Sometimes I wish there was only one gospel. Then there would only be a definitive answer to the question, “Who was Jesus?” When you have four gospels, that question becomes complicated. Most folks prefer the Jesus found in the John’s Gospel. John portrays Jesus as very mystical, always sitting on the edge of culture but never in danger of being contaminated by it. This Jesus rambles on about the theological significance of light and darkness. He doesn’t mingle with the crowds but prefers one on one conversations with folks like Nicodemus, the woman at the well, or Pilate. In the Gospel of John, Jesus calmly controls the conversation and the situation.
This is not the Jesus we find in the Book of Matthew. Matthew’s Jesus is born into a political drama where Herod kills a thousand infants because of rumors that one child might be the successor to his throne. Matthew’s Jesus begins his ministry by hanging out with John the Baptist, a radical prophet who is eventually beheaded for his politically charged accusations. This Jesus constantly challenged the authority of the religious and political leaders by saying stuff that still makes us uncomfortable. Most folks prefer John’s calm and collective Jesus. But this morning, like it or not, we get a full dose of the feisty Son of Man.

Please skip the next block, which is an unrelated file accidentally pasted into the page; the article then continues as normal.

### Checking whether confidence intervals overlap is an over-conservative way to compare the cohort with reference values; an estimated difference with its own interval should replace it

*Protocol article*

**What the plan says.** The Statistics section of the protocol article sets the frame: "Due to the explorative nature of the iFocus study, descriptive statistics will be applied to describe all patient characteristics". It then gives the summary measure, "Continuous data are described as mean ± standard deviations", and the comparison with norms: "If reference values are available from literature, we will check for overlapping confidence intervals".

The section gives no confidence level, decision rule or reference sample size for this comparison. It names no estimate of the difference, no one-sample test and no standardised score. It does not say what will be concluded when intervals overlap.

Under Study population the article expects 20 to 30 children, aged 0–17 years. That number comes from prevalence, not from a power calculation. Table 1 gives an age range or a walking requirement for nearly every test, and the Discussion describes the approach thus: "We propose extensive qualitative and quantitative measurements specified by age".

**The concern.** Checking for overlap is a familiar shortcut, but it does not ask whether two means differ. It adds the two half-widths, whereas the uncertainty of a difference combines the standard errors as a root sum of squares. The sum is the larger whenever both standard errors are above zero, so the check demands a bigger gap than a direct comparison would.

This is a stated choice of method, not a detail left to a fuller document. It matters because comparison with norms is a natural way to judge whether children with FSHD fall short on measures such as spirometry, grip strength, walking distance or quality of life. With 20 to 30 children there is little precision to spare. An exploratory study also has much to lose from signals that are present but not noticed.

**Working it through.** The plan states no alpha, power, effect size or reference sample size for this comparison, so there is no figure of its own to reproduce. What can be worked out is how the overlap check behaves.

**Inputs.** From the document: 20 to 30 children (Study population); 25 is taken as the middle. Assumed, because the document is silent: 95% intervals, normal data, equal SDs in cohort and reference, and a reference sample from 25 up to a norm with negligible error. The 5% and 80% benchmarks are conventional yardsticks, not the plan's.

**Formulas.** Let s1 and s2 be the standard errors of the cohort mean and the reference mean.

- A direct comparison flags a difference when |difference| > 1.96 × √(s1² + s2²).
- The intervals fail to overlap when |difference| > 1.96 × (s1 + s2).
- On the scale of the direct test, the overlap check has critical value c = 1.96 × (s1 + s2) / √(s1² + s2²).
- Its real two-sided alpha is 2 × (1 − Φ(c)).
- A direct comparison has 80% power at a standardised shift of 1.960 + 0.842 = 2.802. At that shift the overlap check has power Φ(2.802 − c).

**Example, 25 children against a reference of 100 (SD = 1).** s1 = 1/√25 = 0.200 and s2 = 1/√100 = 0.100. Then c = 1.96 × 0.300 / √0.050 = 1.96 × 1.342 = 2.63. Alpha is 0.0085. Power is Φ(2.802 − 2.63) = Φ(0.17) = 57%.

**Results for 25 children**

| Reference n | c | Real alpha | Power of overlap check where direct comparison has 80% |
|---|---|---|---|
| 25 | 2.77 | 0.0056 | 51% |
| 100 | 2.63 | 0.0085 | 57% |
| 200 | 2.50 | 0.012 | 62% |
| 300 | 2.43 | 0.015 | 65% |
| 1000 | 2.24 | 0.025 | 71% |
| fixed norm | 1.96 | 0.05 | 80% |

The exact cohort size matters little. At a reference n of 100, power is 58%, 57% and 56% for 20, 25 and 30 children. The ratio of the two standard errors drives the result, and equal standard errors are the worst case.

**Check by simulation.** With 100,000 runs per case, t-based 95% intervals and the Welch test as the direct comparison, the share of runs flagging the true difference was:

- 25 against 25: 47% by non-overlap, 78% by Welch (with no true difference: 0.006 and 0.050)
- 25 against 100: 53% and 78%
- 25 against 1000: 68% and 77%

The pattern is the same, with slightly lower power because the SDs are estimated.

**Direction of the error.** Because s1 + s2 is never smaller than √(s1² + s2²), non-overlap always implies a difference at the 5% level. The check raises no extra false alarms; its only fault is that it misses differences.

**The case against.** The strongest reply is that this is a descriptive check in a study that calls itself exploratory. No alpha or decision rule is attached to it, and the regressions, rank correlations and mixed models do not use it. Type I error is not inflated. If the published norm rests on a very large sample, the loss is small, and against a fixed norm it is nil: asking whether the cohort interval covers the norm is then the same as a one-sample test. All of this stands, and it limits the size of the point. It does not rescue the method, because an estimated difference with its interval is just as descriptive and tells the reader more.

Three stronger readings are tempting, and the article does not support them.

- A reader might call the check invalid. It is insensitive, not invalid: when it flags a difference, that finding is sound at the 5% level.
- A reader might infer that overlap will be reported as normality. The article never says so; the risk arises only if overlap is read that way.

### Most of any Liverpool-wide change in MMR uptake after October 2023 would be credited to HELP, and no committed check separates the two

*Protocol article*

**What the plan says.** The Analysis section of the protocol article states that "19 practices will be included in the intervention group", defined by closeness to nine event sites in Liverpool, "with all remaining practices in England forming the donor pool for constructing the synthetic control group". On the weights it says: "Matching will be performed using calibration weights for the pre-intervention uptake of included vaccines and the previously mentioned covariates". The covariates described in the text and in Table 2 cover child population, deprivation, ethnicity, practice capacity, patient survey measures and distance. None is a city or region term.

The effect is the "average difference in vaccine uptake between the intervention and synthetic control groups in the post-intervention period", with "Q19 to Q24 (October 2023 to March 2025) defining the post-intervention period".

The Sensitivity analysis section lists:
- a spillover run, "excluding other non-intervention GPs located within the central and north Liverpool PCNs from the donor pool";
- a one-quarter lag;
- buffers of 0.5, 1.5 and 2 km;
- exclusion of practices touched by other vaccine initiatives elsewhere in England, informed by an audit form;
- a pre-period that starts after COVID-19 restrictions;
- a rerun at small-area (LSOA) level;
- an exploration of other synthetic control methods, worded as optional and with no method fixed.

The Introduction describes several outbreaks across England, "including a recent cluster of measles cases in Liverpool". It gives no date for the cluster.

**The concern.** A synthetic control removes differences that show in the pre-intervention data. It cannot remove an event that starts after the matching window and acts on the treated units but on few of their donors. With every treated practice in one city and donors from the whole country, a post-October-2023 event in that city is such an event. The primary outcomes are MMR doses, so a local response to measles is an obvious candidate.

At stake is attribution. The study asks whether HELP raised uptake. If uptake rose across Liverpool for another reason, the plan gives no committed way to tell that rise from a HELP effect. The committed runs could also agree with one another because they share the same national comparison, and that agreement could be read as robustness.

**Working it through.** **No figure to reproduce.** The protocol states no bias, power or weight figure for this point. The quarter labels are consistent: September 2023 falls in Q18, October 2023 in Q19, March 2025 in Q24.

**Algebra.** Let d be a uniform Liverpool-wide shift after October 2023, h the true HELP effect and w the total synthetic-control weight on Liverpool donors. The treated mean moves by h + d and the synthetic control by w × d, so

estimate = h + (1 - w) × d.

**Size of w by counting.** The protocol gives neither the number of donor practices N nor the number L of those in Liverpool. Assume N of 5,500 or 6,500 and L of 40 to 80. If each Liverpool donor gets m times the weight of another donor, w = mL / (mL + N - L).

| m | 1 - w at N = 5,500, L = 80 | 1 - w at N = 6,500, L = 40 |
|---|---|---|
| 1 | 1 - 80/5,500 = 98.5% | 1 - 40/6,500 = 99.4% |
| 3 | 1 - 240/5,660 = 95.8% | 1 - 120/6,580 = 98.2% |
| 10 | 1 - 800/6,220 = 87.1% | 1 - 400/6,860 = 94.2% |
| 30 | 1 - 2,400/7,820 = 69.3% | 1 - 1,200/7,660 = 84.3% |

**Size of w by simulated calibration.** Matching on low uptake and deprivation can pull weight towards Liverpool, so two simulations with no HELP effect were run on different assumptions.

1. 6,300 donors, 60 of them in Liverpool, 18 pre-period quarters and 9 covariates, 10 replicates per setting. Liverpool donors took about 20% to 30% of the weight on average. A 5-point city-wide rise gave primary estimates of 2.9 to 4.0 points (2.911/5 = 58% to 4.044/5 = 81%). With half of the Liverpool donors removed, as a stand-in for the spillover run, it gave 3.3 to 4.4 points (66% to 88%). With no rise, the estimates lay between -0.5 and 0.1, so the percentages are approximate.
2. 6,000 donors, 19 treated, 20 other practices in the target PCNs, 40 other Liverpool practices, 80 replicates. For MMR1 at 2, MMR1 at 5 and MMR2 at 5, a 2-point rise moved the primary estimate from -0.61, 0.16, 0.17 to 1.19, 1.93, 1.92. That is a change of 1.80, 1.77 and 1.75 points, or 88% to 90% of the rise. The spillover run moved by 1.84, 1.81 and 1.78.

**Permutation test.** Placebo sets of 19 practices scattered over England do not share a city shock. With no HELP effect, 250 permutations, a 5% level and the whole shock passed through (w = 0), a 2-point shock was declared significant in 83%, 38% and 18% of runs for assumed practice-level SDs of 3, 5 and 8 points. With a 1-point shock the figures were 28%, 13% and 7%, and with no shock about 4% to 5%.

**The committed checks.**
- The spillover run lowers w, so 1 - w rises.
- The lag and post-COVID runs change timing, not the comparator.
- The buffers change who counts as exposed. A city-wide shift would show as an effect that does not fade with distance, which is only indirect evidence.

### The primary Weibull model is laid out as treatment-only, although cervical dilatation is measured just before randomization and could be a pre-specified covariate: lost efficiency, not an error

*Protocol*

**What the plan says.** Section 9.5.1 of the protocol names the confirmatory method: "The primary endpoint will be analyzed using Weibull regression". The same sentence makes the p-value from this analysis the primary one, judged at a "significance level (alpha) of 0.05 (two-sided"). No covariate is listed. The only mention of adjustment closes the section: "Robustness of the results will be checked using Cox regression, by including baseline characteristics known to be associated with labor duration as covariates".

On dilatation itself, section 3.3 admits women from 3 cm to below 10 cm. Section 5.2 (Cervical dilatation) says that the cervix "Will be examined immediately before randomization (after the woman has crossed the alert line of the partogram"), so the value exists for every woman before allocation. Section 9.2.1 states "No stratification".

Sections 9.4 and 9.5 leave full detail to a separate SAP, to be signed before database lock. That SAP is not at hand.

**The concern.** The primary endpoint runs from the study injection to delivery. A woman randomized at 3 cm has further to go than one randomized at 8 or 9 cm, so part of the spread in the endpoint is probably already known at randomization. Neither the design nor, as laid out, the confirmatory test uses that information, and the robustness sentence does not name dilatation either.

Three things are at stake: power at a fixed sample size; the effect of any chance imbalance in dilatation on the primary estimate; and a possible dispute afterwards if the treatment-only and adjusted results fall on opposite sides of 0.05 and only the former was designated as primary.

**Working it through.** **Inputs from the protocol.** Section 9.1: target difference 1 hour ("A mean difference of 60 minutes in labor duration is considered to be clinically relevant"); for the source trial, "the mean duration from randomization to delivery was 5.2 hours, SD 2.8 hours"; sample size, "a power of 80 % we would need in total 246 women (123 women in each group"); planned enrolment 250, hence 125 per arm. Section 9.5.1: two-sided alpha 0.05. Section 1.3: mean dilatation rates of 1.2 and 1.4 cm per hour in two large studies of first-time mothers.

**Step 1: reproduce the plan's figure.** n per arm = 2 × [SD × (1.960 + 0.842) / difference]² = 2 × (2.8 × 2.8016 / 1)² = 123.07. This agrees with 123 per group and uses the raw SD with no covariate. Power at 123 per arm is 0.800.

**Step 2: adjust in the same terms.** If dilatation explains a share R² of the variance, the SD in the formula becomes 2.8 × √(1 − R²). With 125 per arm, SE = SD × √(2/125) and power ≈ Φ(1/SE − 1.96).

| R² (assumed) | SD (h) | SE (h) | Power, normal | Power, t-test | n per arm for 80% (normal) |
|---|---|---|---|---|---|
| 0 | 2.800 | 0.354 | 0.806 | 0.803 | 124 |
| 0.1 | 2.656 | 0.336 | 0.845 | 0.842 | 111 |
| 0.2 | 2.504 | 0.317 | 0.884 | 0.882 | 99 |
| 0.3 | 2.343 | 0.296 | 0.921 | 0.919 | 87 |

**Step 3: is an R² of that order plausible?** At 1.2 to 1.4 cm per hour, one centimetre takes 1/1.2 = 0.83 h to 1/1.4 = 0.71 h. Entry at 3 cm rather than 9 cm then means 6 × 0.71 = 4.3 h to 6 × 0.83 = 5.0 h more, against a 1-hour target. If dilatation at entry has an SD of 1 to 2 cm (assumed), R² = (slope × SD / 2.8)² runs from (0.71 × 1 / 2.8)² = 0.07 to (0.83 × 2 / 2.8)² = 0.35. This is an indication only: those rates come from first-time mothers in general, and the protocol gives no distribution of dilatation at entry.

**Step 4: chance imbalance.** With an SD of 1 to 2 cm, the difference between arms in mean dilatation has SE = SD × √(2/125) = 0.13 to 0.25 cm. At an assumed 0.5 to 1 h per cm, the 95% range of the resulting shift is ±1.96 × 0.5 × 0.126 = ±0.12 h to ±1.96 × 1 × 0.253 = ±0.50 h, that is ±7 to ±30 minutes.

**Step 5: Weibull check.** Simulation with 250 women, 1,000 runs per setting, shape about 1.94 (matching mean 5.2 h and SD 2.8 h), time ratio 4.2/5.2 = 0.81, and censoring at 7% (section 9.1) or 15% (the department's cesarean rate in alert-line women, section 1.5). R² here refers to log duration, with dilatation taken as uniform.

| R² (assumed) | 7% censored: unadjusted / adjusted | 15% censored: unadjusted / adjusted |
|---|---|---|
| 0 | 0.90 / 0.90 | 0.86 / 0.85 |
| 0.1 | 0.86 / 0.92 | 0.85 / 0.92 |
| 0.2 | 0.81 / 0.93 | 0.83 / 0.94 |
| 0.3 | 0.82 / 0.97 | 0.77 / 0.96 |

After repeated quarrels with the Scribes and Pharisees, Jesus finally had enough. Our reading this morning is only a taste of what was to come. If you continue into the rest of chapter 23, Matthew records a barrage of denunciations as Jesus labels the leading religious folks as hypocrites, blind guides and killers of the true prophets. By the end of chapter 23 the leaders of Jerusalem want Jesus dead.